Abstract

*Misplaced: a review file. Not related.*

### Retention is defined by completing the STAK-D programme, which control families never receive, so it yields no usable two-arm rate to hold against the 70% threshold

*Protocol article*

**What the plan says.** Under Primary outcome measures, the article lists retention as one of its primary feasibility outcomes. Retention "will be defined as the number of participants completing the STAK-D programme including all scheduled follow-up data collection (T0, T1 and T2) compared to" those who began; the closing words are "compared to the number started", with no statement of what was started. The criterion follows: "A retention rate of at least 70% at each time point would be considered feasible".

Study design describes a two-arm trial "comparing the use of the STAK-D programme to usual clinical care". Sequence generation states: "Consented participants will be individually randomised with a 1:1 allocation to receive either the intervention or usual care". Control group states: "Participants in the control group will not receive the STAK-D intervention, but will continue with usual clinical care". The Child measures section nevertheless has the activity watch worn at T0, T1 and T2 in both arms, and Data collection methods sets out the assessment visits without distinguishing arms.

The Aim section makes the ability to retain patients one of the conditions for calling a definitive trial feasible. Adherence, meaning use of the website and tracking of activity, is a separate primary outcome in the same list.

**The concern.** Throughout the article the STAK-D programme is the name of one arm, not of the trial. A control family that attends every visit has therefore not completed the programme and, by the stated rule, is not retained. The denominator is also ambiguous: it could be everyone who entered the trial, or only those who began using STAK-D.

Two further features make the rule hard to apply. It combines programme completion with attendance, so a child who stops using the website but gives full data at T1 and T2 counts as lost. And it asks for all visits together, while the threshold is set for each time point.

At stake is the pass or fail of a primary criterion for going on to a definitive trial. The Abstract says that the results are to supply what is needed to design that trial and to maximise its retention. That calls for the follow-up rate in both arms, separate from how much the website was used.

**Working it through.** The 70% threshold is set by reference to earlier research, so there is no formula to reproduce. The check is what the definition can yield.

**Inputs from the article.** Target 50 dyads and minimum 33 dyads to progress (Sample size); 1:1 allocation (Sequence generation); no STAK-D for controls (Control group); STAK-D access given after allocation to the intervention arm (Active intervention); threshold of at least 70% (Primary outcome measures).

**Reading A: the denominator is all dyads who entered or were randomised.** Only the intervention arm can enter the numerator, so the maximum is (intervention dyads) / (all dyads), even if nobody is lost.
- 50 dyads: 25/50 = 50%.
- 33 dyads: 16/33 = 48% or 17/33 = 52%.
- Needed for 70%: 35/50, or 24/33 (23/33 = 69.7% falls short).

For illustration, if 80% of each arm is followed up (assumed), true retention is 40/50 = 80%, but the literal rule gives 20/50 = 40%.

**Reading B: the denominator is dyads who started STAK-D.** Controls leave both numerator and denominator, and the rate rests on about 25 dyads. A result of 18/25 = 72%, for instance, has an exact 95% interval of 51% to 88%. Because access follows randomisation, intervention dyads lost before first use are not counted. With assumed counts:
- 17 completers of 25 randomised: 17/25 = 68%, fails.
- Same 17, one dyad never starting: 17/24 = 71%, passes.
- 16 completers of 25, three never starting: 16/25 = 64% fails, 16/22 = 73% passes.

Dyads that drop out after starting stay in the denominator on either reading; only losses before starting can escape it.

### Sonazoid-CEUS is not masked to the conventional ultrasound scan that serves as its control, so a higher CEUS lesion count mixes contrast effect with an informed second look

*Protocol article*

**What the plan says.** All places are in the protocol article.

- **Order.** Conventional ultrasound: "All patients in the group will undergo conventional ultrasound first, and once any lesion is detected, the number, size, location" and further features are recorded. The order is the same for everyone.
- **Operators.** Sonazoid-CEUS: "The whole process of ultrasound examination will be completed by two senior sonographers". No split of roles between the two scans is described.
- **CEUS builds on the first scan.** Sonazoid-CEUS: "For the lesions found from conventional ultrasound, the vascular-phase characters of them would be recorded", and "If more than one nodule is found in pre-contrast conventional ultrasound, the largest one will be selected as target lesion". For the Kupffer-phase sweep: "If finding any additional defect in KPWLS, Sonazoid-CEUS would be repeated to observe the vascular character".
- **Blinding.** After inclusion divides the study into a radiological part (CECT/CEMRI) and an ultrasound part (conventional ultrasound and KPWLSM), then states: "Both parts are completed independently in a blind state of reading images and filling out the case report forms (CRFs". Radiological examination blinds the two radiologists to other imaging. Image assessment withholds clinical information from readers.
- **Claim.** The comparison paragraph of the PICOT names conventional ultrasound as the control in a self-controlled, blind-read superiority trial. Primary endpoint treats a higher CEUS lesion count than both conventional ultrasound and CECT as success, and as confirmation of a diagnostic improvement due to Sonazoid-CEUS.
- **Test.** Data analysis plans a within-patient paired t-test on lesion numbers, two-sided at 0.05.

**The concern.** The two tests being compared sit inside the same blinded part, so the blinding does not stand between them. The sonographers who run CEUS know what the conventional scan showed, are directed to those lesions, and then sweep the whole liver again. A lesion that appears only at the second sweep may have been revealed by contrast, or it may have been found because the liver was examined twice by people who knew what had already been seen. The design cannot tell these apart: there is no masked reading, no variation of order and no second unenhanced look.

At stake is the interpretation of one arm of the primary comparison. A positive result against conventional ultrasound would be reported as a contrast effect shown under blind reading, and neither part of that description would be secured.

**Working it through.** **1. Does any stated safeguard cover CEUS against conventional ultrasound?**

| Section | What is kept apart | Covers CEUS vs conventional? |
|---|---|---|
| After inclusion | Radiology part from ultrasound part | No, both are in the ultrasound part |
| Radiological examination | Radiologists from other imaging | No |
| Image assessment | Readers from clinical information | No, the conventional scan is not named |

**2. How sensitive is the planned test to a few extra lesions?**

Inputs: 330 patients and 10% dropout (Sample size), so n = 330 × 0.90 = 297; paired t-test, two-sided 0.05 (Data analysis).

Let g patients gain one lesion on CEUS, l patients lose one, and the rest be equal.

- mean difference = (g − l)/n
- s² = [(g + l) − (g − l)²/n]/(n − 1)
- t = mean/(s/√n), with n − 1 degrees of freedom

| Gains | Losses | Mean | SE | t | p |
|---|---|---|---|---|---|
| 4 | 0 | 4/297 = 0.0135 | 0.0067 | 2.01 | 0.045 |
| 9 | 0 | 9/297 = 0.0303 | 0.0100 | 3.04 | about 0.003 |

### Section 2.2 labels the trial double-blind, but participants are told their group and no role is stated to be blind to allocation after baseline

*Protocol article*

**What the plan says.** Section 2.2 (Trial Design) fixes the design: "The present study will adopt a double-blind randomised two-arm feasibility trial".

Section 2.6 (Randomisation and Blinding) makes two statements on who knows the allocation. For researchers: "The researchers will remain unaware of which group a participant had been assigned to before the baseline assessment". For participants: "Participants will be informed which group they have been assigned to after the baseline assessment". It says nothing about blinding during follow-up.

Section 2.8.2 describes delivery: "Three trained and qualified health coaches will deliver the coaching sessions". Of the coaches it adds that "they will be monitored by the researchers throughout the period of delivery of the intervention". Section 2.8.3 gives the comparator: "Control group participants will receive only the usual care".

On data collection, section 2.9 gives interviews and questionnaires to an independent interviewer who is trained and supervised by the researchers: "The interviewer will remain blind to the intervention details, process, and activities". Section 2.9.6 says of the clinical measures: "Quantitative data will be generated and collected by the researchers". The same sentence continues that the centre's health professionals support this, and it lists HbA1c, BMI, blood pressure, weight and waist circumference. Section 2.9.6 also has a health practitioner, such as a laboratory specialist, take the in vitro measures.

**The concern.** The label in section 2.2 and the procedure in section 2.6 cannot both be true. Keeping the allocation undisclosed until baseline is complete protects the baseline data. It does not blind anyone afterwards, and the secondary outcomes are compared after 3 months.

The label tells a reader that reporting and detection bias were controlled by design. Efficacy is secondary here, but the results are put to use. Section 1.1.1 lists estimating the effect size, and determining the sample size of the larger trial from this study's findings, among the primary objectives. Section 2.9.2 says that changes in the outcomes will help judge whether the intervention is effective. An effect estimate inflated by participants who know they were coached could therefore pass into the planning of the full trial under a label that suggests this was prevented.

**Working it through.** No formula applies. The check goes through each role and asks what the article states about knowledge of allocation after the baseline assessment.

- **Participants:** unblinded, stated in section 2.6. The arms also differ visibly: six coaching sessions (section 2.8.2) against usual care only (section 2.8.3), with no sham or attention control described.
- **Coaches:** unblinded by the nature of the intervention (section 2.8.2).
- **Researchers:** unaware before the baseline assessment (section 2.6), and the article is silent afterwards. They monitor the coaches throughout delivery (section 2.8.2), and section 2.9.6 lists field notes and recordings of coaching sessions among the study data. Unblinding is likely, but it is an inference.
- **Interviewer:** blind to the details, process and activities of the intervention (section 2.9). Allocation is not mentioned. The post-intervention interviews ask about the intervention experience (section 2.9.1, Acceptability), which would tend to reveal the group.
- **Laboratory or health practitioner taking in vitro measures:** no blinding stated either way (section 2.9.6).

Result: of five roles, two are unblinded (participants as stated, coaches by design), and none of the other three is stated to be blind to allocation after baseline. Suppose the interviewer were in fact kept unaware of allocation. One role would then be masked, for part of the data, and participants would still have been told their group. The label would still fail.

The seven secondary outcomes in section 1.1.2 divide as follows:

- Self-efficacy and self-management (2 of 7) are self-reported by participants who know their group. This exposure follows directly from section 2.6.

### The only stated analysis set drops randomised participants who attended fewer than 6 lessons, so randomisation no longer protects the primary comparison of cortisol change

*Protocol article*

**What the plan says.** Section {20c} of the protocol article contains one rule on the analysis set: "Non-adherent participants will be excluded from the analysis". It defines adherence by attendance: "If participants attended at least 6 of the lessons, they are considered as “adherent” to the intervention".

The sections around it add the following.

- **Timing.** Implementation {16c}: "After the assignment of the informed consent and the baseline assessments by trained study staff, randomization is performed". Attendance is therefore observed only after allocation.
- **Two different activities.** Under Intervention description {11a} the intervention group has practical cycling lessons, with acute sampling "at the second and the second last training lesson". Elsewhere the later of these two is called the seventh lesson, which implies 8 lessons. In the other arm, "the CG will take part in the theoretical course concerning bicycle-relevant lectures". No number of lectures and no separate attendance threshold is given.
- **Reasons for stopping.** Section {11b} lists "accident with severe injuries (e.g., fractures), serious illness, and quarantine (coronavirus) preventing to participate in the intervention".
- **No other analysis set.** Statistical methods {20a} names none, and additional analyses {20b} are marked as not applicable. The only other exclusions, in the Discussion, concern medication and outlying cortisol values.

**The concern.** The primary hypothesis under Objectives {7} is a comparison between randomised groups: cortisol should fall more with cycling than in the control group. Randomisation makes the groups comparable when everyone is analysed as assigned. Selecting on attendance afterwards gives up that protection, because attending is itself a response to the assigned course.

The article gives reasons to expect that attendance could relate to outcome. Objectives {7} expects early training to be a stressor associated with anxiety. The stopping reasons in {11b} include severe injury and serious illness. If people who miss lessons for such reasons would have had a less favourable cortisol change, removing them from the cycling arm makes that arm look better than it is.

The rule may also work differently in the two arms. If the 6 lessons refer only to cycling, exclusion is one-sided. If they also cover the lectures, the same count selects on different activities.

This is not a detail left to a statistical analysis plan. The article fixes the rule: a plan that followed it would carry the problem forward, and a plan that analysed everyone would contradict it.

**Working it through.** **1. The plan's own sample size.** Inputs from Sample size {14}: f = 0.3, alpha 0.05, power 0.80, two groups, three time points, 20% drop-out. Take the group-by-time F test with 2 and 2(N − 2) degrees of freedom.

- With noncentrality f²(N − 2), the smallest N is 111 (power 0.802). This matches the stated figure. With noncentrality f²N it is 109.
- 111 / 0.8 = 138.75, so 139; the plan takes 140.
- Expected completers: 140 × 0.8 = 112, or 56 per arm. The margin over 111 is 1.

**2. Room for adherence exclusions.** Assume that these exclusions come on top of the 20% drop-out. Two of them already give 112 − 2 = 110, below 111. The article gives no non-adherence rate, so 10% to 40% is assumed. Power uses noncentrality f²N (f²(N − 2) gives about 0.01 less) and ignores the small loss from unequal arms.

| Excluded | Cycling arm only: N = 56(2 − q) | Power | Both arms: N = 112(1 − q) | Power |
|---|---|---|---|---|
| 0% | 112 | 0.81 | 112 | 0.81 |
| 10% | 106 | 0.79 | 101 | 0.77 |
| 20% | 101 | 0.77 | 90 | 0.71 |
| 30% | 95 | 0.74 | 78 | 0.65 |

The distribution of null arguments across languages has been accounted for in terms of two distinct strategies: licensing by agreement and licensing by topic. Lillo-Martin (1986, 1991) claims that American Sign Language (ASL) exploits both strategies for licensing null arguments, depending on the morphological characteristics of the verb. Here we show that this is incorrect. Once the nonmanual correlates of agreement features (comparable to the nonmanual expressions of other syntactic features) in ASL are recognized, it becomes apparent that null arguments in this language are systematically licensed by an expression of syntactic agreement.

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